We have a charming little mystery in the Conservation Lab right now.  A particularly aesthetically pleasing volume from our General Collection,  A Little Book of Nature Thoughts by Richard Jefferies (Mosher Press, 1903) caught my eye as it sat on the shelf awaiting repair.  Its type, its fine laid paper, its worn but once-beautiful sheepskin full leather binding, and its spare but elegant gold-stamped cover decoration all gave this slender, pocket-sized book an air of something special.

A Little Book of Nature Thoughts (1903)

A Little Book of Nature Thoughts (1903)

A little bit of digging revealed some characteristic particularities of Mosher Press editions, which expressed Mosher’s love of the book as artifact, as an object of beauty, and not merely as a utilitarian vessel for its content.  All books were hand-set, usually with Caslon type, with a few, modest decorative flourishes.  Most were printed on Van Gelder hand-made paper, and indeed, our little volume bears the Van Gelder watermark on a few of its pages.  Forty-seven Mosher titles between 1898-1913 were also printed on vellum.  Finally, most of these publisher’s bindings were bound in white, blue, green, or gray paper-covered boards and housed in slipcases.  This last detail about the binding surprised me, until I came across evidence of the allure that Mosher Press editions held for contemporary fine binders.

ALBNT-04

According to the program of An Exhibition of Books from the Press of Thomas Bird Mosher from the Collection of Norman H. Strouse (1967), “No press has tempted the best efforts of so many of the world’s great binders as has the Mosher Press, but even when rebound in full leather, whether by the famous Grolier Club Bindery, Zaehnsdorf, or Sangorski & Sutcliffe, there is always something about the dimensions and title of a Mosher book that admits its identity to the Mosher collector on sight.”

Mosher himself was aware of his books’ appeal for the fine binder.  He commented in his 1898 catalog A List of Books in Limited Editions, that “In America, Mr. Otto Zahn, the Misses Nordholf and Bulkley; in London, Miss Prideaux and the Guild of Women Binders have re-clothed in exquisite bindings not a few of the special copies” of his editions.

ALBNT-03

Our copy of A Little Book of Nature Thoughts, unfortunately, bears no bindery ticket, and no discernible private mark of its binder.  Something about the blank endpapers and simple, somewhat generic, floral board decoration suggests the work of a larger bindery rather than an individual fine binder in private practice.  I had hoped that the gold-stamped symbol on the back board (pictured above) would provide a clue to the binding’s origin, but my cursory searches have turned up no lead.  If this lit torch, surrounded by intertwined serpents (or vines?), represents a bindery with which you are familiar, then please let us know.  We welcome any and all theories and speculations!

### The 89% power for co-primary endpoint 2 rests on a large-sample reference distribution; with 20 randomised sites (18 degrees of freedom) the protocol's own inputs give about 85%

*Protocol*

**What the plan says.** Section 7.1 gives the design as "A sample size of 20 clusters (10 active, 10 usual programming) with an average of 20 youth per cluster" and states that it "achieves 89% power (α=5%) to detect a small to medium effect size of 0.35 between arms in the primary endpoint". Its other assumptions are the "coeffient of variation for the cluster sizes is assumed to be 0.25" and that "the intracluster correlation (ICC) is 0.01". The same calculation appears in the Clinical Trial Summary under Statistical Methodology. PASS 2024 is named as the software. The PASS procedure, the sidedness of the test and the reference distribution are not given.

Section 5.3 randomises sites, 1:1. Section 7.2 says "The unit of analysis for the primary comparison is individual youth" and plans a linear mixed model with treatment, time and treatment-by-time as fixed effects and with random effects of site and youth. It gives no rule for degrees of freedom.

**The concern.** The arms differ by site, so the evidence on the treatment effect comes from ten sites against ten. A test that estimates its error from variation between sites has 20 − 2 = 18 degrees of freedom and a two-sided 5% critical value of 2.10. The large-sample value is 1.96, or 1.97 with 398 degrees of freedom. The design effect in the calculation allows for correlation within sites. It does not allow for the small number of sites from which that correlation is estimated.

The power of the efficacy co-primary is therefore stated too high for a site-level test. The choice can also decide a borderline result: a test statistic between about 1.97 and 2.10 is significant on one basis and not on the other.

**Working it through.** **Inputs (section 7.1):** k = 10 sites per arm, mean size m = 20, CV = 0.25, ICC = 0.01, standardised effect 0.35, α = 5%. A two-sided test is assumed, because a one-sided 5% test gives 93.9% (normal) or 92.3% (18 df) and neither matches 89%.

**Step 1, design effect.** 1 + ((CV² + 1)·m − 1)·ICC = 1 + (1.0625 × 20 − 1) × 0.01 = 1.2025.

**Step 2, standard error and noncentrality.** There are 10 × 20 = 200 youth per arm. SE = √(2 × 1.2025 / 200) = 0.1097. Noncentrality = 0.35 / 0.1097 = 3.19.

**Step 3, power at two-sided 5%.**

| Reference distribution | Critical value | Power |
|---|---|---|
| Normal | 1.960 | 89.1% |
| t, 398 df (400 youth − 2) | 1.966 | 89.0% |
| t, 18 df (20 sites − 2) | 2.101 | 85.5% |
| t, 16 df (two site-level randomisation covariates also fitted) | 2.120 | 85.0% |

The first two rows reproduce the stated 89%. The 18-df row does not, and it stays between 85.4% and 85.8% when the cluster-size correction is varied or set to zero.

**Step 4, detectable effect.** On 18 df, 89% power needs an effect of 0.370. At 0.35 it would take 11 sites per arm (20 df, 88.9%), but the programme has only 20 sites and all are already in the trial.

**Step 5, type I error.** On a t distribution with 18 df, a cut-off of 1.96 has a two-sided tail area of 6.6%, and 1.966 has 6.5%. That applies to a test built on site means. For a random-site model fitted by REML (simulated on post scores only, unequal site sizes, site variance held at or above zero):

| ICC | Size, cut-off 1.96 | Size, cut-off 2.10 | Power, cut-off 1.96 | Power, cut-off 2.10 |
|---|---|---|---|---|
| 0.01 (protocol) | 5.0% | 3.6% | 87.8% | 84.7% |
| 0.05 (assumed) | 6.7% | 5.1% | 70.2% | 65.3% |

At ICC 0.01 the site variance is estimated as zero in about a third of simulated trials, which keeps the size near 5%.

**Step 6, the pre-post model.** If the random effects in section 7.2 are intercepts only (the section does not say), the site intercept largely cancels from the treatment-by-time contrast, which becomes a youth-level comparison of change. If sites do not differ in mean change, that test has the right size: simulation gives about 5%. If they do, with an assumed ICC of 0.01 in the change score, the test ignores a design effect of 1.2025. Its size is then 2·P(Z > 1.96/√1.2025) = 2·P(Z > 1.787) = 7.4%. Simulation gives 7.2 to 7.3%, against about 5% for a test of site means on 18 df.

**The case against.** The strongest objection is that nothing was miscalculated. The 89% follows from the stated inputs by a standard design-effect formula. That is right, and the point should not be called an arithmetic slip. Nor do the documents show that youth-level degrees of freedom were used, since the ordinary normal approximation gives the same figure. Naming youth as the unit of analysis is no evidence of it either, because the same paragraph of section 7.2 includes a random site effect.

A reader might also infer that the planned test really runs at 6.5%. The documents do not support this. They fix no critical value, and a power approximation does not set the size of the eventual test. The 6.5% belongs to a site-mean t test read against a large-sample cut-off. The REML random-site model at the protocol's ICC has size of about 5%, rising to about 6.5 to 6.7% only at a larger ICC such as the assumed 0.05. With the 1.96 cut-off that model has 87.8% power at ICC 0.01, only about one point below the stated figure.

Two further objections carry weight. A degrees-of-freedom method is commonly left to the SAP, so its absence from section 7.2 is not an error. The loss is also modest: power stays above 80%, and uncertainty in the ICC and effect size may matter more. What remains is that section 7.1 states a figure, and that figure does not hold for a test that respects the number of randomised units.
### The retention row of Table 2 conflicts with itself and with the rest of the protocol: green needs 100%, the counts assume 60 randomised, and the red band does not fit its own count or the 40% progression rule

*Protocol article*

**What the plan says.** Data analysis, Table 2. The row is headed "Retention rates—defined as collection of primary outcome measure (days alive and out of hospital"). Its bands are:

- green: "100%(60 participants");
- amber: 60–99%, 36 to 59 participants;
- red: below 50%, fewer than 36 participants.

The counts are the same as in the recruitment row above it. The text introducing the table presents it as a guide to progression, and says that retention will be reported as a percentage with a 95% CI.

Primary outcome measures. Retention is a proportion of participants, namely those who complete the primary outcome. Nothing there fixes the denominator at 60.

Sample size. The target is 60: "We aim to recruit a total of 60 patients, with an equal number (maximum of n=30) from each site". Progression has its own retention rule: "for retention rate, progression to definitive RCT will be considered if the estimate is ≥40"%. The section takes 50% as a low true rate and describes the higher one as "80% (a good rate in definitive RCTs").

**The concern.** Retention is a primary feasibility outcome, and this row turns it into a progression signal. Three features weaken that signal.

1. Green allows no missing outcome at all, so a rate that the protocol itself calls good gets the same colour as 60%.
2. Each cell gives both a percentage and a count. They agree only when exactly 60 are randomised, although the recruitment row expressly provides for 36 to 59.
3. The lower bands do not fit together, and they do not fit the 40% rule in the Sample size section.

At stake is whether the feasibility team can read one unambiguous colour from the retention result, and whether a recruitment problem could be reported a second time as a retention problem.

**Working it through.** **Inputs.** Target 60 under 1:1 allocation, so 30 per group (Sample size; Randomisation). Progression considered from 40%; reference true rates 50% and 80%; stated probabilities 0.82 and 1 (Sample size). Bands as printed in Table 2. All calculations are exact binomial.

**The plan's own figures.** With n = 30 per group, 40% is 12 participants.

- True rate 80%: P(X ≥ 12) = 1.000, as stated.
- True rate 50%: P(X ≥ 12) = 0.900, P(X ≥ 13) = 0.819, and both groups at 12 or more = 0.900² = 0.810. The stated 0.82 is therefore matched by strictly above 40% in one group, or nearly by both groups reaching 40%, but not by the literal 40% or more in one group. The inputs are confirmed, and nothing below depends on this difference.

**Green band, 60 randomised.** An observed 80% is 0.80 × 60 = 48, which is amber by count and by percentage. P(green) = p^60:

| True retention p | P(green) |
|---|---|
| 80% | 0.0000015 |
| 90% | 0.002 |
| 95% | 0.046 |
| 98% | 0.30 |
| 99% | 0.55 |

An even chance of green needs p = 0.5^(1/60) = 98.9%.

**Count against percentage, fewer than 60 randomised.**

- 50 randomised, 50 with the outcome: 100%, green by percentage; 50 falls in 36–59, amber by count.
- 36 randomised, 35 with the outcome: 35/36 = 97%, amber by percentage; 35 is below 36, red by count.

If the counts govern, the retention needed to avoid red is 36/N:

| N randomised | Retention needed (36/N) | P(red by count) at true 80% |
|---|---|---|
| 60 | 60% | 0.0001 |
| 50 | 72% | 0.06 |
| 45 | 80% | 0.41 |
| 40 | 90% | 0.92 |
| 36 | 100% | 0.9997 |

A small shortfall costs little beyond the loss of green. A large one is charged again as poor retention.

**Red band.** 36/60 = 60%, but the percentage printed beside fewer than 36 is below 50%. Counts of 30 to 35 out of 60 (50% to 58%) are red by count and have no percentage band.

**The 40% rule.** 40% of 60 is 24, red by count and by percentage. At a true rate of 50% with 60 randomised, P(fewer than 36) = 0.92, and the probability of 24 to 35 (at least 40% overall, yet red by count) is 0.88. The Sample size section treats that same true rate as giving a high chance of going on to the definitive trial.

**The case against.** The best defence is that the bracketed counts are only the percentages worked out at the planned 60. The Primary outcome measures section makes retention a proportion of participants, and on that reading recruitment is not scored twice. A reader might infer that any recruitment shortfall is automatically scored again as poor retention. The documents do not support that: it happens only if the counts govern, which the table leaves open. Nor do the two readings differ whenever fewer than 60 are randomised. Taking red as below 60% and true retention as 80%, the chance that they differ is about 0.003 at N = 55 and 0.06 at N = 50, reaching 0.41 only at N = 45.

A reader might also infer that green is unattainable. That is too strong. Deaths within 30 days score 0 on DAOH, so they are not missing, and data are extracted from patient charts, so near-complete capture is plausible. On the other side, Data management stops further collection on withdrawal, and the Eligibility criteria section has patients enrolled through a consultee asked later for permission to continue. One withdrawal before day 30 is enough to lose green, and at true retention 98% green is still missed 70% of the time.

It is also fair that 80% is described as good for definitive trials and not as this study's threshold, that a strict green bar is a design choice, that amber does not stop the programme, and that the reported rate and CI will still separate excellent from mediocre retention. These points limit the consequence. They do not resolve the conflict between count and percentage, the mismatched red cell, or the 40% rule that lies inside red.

LiliBrik

Along with our wishes for a happy new year, we’d also like to say thank you to our readers for making last year such a rewarding one for us.  We appreciate your shared insights and feedback, and thank you for being part of our virtual preservation community.

2013 is already off to an exciting start, beginning with a frozen pipe which burst in the offices of our Special Collections and Archives over break.  Since I was basking in the Arizona sunshine at the time, Hilary will fill you in on the details of that escapade next Tuesday.  We’re also in the midst of our search for the 2013 Lennox Foundation Intern; if you or someone you know is planning to apply, please note the January 17 deadline.

Parks Library, Iowa State University

Parks Library, Iowa State University

As we look ahead to the rest of 2013, are there any favorite topics you would like to see us revisit?  We’ve covered topics as diverse as disaster response, conservation treatments, digitization projects, book and paper arts, commercial binding, reformatting, book reviews, conferences, sustainability, whimsical quizzes, and local preservation events.  Are there topics we’ve never discussed that you wish we would?  Guest bloggers from other departments of the Library from whom you’d like to hear?  Join our conversation!

Wishing you all a productive and fulfilling 2013!

Next Page »